Get to know the old bird who had toes longer than his legs. The researchers discovered a bird's foot dating back to 99 million years ago, preserved in amber and endowed with a third hyper-stretched toe. The study, published in the journal Current biology on July 11, suggests that this bird may have used his toes to extract food from tree-carrying trucks. This is the first time that such a foot structure is observed in birds, whether they are extinct or alive.
"I was very surprised to see amber," said the first author, Lida Xing, of the University of Geosciences of China (Beijing). "This shows that ancient birds were much more diverse than we thought, and they had developed many features to adapt to their environment."
To study the fossil Cretaceous period, Xing and his colleagues scanned amber with the help of a micro-CT and created a three-dimensional reconstruction of the foot. They found that the third toe of the bird, measuring 9.8 millimeters, was 41% longer than the second toe and 20% longer than its tarsometatosis, a bone located in the lower part of the birds' feet. The team compared the ratios with those of 20 other extinct birds of the same era and 62 live birds. No bird has a foot that looks like this one.
The researchers named him Elektorornis chenguangi. Elektorornis means "amber bird" and is part of a group of extinct birds called Enantiornithes, the most abundant type of bird known from the Mesozoic era. Enantiornithines are thought to have died out during the Cretaceous-Paleogene extinction event about 66 million years ago, as were dinosaurs. They do not have live descendants.
Based on the fossil record, the team estimated that the Elektorornis was smaller than a sparrow and was arboreal, meaning that it spent most of its time in the trees rather than than on the ground or in the water.
"The elongated toes are what we see commonly in arboreal animals because they have to be able to grab those branches and wrap around them," says Jingmai O. Connor, co-author of the Chinese Academy of Sciences. "But to the best of our knowledge, this extreme difference in toe length has never been seen before."
The amber in which the foot was found, measuring 3.5 cm long and weighing 5.5 grams, was discovered around 2014 in the Hukawng Valley in Myanmar. In the Mesozoic era, the valley was full of trees producing resin, a sticky substance that flowed from the bark of trees. Plants and small animals, such as geckos and spiders, are often trapped in resin and fossilize with amber after millions of years. Scientists have discovered many extinct animals, including the oldest known bee and a feathered dinosaur tail, in the amber of this valley.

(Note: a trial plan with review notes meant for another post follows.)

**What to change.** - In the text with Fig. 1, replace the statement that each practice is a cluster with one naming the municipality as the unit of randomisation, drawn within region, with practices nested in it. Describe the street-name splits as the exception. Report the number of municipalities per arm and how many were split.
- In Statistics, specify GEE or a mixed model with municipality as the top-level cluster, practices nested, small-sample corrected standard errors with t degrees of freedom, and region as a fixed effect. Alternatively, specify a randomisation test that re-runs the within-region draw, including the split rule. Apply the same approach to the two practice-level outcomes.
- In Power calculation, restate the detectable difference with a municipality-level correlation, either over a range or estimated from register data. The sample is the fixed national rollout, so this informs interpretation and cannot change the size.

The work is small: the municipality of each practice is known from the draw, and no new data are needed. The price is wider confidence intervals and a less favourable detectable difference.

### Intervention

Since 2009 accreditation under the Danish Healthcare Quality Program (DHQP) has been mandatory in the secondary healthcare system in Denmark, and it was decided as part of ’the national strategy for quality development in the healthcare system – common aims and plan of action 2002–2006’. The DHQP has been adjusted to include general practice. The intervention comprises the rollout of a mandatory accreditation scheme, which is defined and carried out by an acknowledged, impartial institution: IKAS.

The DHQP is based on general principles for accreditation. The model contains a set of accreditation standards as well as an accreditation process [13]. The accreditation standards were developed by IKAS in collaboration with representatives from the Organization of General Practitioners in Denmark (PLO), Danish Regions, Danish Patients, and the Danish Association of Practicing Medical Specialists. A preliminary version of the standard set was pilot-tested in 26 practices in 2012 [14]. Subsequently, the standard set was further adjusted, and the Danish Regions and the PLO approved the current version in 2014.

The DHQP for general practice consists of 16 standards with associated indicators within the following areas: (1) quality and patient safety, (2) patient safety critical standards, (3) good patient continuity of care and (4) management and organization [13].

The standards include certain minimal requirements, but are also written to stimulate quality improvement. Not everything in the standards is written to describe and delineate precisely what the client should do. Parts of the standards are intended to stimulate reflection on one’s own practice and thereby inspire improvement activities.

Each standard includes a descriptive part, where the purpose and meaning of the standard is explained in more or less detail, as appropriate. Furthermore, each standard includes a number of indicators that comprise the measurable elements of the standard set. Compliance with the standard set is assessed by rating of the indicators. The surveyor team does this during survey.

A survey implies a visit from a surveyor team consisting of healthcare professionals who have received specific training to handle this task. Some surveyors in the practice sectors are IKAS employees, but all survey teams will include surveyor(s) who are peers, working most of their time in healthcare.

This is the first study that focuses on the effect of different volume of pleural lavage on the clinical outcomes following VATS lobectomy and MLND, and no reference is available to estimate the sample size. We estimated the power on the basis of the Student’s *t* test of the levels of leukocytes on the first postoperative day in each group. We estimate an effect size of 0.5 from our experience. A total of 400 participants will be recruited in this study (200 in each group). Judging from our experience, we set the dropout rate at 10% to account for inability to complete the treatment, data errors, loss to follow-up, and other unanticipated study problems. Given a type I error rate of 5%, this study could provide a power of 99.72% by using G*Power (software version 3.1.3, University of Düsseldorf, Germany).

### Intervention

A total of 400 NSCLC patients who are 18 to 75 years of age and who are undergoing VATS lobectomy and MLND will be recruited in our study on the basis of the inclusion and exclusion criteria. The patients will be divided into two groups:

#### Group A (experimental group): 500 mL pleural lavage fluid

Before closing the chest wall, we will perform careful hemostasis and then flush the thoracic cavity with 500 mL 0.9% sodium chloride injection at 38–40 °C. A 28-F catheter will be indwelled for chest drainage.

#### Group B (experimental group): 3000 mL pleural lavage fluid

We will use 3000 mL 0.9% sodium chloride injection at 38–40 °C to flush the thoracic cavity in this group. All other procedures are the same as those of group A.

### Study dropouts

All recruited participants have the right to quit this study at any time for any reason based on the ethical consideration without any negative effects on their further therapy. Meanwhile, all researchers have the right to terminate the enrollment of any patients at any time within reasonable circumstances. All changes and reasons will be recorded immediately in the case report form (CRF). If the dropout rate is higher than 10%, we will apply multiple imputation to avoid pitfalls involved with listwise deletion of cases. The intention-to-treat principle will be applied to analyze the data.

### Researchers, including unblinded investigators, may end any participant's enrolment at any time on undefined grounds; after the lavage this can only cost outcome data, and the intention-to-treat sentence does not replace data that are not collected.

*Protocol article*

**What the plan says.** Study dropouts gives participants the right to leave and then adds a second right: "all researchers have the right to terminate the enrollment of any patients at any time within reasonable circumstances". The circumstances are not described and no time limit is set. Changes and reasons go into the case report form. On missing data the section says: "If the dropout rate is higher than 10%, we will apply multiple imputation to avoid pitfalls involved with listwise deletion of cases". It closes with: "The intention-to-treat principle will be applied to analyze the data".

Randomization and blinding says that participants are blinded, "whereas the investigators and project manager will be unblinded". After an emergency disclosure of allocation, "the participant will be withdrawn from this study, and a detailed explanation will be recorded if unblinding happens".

Xing got the amber from a local amber trader, who did not know which animal belonged to this strange foot.
"Some traders thought it was a lizard foot because lizards tend to have long toes," says Xing. "Although I've never seen a bird's claw that looks like this before, I know it's a bird." Like most birds, this foot has four fingers, while the lizards have five. "
It is unclear why the amber bird has evolved so unusually. The only known animal with disproportionately long numbers is the aye-aye. The aye-aye is a lemur that uses its long, medium-sized finger to catch larvae and insects in tree trunks for food. Therefore, the researchers suggest that Elektorornis would have used his toe for the same purpose.
"It's the best estimate we can have," said O & # 39; Connor. "No bird with a similar morphology could be considered a modern analogue for this fossil bird – many ancient birds probably did things completely different from those of live birds." This fossil exposes a different ecological niche than these early birds Experimented then, they evolved. "
The team hopes to be able to extract proteins and pigments from some feathers exposed on the surface of amber. According to Xing, this data could help them better understand the bird's adaptation to the environment, for example whether or not he had a camouflaged plumage.
Ancient mummified bird offers clues to flying in the middle of the Cretaceous
Current biology, Xing et al .: "A new enantiornithine bird with unusual pedal proportions found in amber" https://www.cell.com/current-biology/fulltext/S0960-9822(19)30691-8, DOI: 10.1016 / d .2019.05.077
Bird with exceptionally long fingers found fossilized in amber (July 11, 2019)
recovered on July 11, 2019
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